“Troubles with the same kind of light-reflecting technology used in Apple Watch monitors in accurately gauging heart activity in those with dark skin have been documented for decades,” Russ Britt reports for MarketWatch. “Those fingertip heart monitors used in hospitals and doctors’ officers employ what is known as “pulse oximetry” but the technology over the years has displayed problems whenever surface pigmentation is too dark.”
“The way it works is light essentially is passed through the skin to sensors on the other side of the finger to get a pulse or other vital signs. The light may be scattered differently for those with dark skin, a tattoo or other alterations to the skin surface,” Britt reports. “Heart monitors aren’t the only products with these issues. Similar problems have been around for the beauty industry as well. New apps that use photography to analyze a face before using beauty treatments, for example, will encounter the same problem, says Ni’Kita Wilson, a cosmetic chemist frequently published in InStyle and other beauty magazines. She says the reason is simple. ‘Darker skin tones absorb,’ she said. ‘Black is absorbing all the color while white reflects.'”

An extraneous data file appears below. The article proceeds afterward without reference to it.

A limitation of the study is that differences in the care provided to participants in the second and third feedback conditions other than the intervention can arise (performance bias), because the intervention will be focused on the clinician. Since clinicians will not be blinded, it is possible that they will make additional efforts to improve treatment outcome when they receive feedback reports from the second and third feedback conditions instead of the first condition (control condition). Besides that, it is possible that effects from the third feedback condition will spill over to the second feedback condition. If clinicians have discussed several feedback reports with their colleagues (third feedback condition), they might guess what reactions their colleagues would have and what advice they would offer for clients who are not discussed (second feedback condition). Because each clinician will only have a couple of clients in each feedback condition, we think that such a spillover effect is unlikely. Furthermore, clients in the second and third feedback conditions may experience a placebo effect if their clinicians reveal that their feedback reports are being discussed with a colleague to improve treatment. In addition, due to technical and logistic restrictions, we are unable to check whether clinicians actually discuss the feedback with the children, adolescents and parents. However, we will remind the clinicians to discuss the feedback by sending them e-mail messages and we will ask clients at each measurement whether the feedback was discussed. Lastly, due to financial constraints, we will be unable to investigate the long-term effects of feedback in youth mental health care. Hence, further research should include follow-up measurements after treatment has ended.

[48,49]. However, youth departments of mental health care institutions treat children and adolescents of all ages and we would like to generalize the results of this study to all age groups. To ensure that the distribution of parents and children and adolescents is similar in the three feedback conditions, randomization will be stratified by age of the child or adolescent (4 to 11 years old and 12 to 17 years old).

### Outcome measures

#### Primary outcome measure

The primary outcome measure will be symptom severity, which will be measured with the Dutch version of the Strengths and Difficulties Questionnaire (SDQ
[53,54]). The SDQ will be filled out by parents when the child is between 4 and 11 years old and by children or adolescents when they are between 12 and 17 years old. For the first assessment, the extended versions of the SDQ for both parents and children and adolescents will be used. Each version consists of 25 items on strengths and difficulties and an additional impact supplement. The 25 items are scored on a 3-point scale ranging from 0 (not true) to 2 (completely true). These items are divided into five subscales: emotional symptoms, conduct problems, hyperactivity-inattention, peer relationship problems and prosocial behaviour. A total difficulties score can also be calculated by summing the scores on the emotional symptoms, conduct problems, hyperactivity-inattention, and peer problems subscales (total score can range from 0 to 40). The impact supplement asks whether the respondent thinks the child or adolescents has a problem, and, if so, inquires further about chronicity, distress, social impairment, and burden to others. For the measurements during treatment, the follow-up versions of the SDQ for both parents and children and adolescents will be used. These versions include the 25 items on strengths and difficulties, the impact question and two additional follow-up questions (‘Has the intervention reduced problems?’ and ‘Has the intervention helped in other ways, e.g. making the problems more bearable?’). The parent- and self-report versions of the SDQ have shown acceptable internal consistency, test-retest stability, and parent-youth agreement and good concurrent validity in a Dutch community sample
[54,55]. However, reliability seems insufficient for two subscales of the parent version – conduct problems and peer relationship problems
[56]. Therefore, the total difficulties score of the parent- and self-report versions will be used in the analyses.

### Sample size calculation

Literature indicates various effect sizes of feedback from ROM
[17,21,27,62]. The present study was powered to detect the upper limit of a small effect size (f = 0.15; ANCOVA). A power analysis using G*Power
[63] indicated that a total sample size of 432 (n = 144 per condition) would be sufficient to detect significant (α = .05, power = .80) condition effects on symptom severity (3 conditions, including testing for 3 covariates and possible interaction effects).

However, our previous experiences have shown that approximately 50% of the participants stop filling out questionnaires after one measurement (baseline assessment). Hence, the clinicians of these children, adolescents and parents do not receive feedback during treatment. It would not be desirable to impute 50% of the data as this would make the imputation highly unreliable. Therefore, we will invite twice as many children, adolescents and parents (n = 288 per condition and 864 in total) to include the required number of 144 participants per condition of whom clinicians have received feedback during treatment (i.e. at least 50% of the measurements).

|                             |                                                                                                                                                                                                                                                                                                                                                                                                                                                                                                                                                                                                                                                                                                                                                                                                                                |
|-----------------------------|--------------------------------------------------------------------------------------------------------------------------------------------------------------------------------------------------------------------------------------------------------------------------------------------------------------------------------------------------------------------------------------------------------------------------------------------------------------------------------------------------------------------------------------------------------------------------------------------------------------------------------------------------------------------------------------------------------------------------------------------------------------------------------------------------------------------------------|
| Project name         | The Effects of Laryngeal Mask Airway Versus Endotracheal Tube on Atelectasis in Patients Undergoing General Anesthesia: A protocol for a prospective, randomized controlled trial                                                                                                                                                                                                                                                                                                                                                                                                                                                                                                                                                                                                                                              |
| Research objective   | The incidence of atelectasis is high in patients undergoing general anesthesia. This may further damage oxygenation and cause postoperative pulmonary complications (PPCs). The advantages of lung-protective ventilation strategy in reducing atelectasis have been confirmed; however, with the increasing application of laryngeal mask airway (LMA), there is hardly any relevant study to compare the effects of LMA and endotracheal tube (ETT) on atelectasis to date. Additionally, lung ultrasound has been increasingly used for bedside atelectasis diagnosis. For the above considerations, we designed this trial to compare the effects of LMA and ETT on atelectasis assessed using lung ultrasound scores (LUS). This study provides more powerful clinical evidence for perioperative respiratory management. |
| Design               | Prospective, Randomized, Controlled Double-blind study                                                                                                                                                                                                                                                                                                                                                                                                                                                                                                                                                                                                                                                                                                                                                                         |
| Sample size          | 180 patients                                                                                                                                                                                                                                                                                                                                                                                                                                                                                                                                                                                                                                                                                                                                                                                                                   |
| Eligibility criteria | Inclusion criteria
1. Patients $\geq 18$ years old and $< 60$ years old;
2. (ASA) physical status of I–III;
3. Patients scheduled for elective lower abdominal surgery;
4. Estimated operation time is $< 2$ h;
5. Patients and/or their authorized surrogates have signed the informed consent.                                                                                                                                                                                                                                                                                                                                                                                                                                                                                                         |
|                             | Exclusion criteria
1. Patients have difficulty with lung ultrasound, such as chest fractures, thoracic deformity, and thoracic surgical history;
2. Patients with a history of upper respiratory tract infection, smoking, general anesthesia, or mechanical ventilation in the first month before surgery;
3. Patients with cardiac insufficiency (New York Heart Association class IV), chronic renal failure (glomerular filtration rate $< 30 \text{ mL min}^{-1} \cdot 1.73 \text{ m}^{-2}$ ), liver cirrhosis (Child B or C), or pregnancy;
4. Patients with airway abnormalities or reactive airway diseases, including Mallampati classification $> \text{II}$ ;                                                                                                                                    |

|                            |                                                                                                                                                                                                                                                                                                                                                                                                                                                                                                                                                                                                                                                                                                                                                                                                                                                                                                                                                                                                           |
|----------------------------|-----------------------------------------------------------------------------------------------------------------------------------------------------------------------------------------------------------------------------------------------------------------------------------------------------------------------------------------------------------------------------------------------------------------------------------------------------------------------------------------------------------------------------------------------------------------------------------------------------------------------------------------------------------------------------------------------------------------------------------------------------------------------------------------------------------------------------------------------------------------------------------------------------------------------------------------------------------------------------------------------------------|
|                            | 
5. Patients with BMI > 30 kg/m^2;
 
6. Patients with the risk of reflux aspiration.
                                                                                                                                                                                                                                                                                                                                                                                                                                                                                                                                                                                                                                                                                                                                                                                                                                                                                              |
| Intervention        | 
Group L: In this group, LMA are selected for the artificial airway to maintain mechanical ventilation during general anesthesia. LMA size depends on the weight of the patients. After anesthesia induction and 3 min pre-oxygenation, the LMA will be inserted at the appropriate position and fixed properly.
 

“An African-American, Wilson says that American corporations tends to flow with the majority and addresses the issues raised by the critical mass first. In many cases, that won’t be the African-American community but companies do try to deal with issues as they come, if they can. ‘It really comes down to how you can change the absorption,” she said. “I don’t know if they’re the ones to come up with that,'” Britt reports. “A story Thursday in the online magazine Fusion notes, however, that it’s entirely possible Apple had no dark-skinned people testing the watches. Apple products often go through early testing using executives as guinea pigs, but none of those top staffers have dark skin, Fusion says.”
Read more in the full article here.
MacDailyNews Take: Again, as we wrote earlier today:
Potential FUD alert, though, expect to possibly see some attempt by rivals, shorts, etc. to make Apple Watch seem discriminatory toward users with darker skin.
Ink Different: Tattoos may interfere with some Apple Watch functions – April 30, 2015